Last fortnight, the Supreme Court delivered a judgment reiterating that the office of the Chief Justice of India would fall within the purview of the Right to Information Act, 2005. The judgment settles an important question of law and theoretically, opens the door to a more transparent Supreme Court. But it remains to be seen whether the court will actually release any worthwhile information.
Unfortunately, the higher judiciary has been waging a war on the RTI Act, which requires all public authorities to both proactively disclose information to the public about themselves as well as respond to requests made by citizens for disclosure of specific information. But when we conducted a study earlier this year on the compliance of all the country’s High Courts with the RTI Act, we noticed a disturbing trend of courts not just ignoring the provisions of the act but also consciously deviating from the black letter of legislation.
RTI Rules of the High Courts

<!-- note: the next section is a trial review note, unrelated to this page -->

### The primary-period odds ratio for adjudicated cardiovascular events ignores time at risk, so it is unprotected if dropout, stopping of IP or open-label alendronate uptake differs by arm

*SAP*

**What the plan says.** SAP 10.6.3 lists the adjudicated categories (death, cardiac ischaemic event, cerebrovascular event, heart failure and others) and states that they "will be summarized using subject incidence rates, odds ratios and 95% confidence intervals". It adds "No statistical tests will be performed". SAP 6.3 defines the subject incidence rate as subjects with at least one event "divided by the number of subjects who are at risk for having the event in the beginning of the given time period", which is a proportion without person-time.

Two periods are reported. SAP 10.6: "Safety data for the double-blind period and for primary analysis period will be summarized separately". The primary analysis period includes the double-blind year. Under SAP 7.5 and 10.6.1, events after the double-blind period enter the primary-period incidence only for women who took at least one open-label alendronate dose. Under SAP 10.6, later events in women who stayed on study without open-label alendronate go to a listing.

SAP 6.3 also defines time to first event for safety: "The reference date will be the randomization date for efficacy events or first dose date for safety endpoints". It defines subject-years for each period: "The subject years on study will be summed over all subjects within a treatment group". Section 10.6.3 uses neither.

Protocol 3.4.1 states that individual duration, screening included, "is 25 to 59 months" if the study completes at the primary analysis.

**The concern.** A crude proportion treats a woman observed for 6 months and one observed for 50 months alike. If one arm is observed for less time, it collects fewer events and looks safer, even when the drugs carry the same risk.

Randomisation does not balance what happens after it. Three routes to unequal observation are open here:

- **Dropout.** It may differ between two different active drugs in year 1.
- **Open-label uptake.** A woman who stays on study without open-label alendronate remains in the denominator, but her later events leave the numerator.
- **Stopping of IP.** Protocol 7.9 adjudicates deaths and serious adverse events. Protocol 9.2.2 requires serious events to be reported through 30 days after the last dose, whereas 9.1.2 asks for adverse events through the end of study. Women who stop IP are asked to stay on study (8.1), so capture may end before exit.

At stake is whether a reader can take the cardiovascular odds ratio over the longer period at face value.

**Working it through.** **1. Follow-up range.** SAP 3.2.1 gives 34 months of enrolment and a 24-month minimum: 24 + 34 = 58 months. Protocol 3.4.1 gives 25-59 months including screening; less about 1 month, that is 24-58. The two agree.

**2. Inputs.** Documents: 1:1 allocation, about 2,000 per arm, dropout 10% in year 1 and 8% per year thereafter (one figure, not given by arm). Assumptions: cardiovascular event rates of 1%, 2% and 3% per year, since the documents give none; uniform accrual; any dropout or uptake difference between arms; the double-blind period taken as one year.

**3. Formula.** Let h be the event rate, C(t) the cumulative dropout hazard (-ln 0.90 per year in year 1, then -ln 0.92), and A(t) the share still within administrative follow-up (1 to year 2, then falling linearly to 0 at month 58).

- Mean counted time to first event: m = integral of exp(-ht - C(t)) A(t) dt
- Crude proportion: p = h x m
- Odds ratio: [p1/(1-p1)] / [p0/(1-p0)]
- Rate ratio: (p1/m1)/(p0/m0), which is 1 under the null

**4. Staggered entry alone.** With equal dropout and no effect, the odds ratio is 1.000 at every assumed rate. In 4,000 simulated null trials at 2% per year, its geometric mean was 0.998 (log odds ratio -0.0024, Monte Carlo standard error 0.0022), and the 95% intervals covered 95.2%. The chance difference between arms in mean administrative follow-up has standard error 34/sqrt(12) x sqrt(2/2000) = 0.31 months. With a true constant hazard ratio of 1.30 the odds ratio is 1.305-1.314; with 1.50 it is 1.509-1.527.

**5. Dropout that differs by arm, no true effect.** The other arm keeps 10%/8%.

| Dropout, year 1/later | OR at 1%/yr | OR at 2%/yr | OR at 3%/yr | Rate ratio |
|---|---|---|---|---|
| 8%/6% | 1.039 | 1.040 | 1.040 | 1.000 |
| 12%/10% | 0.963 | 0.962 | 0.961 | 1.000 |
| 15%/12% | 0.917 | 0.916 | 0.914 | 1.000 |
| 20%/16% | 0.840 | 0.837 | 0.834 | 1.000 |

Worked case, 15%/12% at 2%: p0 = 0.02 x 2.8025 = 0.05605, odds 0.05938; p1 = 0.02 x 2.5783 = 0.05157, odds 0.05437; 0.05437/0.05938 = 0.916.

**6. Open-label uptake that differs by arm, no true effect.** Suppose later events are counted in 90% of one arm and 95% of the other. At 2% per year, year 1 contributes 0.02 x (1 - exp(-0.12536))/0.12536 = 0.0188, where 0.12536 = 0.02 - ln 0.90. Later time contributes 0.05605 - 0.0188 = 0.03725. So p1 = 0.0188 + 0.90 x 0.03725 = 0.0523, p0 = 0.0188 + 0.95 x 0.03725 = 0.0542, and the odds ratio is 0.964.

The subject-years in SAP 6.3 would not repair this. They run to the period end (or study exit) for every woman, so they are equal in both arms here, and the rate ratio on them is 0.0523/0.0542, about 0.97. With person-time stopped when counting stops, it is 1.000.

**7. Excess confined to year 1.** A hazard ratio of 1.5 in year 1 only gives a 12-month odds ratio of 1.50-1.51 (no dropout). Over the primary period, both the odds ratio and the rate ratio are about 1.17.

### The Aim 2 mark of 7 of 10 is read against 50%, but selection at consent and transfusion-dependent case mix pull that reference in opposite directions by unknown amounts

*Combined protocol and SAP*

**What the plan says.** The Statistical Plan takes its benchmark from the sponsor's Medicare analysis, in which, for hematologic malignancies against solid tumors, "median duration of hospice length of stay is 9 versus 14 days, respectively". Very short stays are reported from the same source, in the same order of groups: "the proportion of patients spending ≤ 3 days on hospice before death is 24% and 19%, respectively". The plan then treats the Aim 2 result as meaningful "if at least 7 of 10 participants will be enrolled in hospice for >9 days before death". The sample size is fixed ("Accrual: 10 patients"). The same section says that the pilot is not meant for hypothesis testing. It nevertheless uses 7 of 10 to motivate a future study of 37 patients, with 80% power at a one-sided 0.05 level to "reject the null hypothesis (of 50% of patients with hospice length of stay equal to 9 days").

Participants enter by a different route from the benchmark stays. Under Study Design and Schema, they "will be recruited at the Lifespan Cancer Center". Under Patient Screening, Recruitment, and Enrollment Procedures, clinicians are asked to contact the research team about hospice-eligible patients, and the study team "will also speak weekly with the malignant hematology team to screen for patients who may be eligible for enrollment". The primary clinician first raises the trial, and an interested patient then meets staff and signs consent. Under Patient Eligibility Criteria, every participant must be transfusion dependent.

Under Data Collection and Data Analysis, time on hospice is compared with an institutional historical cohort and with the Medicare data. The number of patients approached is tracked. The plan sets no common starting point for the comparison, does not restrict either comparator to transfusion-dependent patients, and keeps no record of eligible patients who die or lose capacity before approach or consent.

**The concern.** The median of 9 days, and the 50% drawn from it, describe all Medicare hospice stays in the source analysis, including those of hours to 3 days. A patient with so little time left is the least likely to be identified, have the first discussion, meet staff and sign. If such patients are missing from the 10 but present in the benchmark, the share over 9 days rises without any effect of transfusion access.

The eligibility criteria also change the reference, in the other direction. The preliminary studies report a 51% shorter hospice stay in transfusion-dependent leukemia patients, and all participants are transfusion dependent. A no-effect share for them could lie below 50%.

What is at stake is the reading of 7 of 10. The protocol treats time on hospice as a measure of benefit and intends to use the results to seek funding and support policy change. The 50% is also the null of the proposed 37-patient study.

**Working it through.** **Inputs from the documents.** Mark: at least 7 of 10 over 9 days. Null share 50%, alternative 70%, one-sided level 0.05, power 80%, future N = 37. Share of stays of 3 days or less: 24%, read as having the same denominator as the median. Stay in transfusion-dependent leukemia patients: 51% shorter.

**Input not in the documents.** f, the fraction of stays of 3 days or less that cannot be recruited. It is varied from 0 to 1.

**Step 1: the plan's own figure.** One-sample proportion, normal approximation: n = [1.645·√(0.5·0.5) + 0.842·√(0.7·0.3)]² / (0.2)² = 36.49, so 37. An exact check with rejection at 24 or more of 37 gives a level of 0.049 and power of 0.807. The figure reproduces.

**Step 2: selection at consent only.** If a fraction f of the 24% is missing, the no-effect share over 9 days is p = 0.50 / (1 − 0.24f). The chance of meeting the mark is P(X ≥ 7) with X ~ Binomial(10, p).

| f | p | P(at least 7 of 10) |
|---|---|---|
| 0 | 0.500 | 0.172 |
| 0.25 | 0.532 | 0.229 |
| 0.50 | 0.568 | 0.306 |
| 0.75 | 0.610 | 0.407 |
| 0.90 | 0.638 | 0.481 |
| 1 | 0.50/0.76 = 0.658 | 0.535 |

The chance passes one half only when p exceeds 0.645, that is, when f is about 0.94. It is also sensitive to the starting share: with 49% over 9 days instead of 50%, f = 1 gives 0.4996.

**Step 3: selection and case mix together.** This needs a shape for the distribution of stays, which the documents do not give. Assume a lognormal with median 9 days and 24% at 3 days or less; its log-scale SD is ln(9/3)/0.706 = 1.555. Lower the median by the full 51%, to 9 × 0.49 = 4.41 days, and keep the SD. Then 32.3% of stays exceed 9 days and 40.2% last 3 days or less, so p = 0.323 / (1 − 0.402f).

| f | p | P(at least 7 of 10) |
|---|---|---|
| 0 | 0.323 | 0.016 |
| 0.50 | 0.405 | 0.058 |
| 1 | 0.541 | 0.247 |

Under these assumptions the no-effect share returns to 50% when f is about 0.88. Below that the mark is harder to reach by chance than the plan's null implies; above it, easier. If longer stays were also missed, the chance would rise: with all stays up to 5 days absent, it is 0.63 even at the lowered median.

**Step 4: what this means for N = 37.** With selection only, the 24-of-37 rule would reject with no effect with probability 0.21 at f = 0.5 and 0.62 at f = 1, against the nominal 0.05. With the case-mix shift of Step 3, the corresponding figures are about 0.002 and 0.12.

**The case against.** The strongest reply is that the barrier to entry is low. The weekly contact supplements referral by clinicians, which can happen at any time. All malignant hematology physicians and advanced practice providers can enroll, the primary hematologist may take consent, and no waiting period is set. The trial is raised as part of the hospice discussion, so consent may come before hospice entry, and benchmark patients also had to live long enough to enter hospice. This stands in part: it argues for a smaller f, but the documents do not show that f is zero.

To begin with, there were problems with the individual sets of RTI Rules that each High Court is required to frame prescribing the cost and mode of filing applications for information. We noticed that several High Courts had formulated rules requiring applicants to make declarations of bona-fide intent as well as imposing restrictions on the number of questions, words and items that could be asked in a single application. Some High Courts also required RTI applications to be filed in a mandatory format prescribed by the rules.
All of these requirements contravene the RTI Act. In fact, similar amendments proposed to the government of India’s RTI Rules have been resisted by transparency activists because they would compromise citizens’ rights under the act.
The most egregious aspect that we noticed in the individual RTI Rules of the High Courts were rules that expanded the grounds on which information may be denied under the RTI Act.